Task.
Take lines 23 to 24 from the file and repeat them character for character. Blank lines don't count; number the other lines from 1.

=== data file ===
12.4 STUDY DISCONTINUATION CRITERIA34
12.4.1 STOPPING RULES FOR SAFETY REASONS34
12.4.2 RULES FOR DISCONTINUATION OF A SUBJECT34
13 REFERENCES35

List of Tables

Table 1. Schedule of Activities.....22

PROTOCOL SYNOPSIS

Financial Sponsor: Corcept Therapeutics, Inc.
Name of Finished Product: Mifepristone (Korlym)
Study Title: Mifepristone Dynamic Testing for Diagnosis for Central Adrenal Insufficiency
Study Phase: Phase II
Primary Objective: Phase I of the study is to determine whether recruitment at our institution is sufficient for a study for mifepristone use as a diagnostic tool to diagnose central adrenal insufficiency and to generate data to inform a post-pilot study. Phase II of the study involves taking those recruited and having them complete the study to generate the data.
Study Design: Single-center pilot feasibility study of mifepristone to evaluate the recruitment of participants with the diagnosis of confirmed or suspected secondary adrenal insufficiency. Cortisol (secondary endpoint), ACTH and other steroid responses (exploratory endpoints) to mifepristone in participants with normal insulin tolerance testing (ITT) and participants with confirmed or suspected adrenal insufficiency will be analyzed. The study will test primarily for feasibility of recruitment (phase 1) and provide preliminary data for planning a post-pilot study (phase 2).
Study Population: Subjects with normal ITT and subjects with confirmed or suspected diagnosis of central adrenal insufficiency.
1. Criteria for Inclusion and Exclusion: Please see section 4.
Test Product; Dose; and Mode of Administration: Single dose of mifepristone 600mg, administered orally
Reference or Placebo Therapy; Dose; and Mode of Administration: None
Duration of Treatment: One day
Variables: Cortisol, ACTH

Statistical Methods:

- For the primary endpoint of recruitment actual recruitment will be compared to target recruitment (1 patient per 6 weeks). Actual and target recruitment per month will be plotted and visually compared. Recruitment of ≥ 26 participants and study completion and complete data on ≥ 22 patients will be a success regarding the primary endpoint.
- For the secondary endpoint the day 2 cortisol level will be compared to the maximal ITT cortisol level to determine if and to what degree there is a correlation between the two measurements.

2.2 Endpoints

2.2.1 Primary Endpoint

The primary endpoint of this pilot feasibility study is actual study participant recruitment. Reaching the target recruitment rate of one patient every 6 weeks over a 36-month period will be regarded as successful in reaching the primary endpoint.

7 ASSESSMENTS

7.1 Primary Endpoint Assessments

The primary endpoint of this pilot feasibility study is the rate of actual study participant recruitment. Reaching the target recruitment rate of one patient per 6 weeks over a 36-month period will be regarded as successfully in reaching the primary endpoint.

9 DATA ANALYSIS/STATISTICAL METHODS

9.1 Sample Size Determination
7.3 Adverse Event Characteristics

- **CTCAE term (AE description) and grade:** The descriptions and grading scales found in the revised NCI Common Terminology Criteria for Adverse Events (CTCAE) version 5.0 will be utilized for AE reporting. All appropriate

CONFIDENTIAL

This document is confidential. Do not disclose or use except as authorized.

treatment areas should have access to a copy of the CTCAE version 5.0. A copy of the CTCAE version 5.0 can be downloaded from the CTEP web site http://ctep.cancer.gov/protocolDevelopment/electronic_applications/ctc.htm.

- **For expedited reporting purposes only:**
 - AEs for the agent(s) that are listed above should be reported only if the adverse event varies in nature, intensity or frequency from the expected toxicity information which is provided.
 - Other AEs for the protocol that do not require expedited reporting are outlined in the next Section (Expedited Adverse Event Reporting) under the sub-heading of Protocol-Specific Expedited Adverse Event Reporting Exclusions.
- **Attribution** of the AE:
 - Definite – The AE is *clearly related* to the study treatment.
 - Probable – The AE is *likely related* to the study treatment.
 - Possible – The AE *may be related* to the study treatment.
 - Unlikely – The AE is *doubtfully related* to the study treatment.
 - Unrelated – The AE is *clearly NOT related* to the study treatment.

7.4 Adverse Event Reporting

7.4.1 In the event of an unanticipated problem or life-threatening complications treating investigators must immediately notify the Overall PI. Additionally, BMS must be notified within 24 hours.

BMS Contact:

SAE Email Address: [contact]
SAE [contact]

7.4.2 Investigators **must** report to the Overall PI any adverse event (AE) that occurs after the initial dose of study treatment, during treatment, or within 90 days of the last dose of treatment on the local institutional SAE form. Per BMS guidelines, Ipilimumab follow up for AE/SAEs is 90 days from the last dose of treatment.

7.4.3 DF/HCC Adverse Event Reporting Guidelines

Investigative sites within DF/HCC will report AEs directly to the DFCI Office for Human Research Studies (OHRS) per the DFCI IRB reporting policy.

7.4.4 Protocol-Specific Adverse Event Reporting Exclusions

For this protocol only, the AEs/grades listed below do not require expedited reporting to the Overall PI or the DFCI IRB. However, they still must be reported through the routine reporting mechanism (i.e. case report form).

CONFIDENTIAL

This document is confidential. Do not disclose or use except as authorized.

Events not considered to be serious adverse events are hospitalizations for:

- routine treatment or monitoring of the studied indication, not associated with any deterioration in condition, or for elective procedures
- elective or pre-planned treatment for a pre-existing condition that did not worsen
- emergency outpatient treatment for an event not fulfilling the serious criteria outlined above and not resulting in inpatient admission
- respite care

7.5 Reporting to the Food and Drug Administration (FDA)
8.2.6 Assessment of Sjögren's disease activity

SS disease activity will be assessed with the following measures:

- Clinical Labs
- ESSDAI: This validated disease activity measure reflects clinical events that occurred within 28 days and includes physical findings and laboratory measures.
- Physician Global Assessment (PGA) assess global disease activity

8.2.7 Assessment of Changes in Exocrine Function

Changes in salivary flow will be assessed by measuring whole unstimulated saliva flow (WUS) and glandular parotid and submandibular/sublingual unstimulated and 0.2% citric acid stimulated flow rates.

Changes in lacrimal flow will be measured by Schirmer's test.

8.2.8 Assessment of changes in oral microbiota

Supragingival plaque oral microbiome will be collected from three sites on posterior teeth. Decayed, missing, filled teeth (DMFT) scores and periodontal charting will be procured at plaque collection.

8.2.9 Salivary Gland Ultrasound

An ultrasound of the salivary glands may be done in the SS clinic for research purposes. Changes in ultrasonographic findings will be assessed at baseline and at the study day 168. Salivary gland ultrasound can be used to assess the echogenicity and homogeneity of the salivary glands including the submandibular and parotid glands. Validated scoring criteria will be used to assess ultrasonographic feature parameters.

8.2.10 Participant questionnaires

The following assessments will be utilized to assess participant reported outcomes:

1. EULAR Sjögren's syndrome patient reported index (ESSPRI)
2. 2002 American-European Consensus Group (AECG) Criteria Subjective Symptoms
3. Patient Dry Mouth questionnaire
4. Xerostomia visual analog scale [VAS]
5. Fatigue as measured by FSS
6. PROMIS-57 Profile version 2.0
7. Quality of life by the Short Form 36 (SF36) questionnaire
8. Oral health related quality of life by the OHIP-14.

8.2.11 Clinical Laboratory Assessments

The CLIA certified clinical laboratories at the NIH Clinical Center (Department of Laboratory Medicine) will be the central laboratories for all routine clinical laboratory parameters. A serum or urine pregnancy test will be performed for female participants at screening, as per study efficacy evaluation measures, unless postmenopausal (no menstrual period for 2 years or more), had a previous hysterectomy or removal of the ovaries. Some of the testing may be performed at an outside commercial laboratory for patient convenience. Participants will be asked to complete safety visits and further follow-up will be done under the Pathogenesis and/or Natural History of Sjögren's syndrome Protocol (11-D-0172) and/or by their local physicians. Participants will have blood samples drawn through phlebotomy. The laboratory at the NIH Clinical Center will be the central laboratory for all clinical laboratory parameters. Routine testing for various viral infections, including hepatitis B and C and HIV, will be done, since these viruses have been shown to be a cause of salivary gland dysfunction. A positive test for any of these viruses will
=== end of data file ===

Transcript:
2.2 Endpoints

2.2.1 Primary Endpoint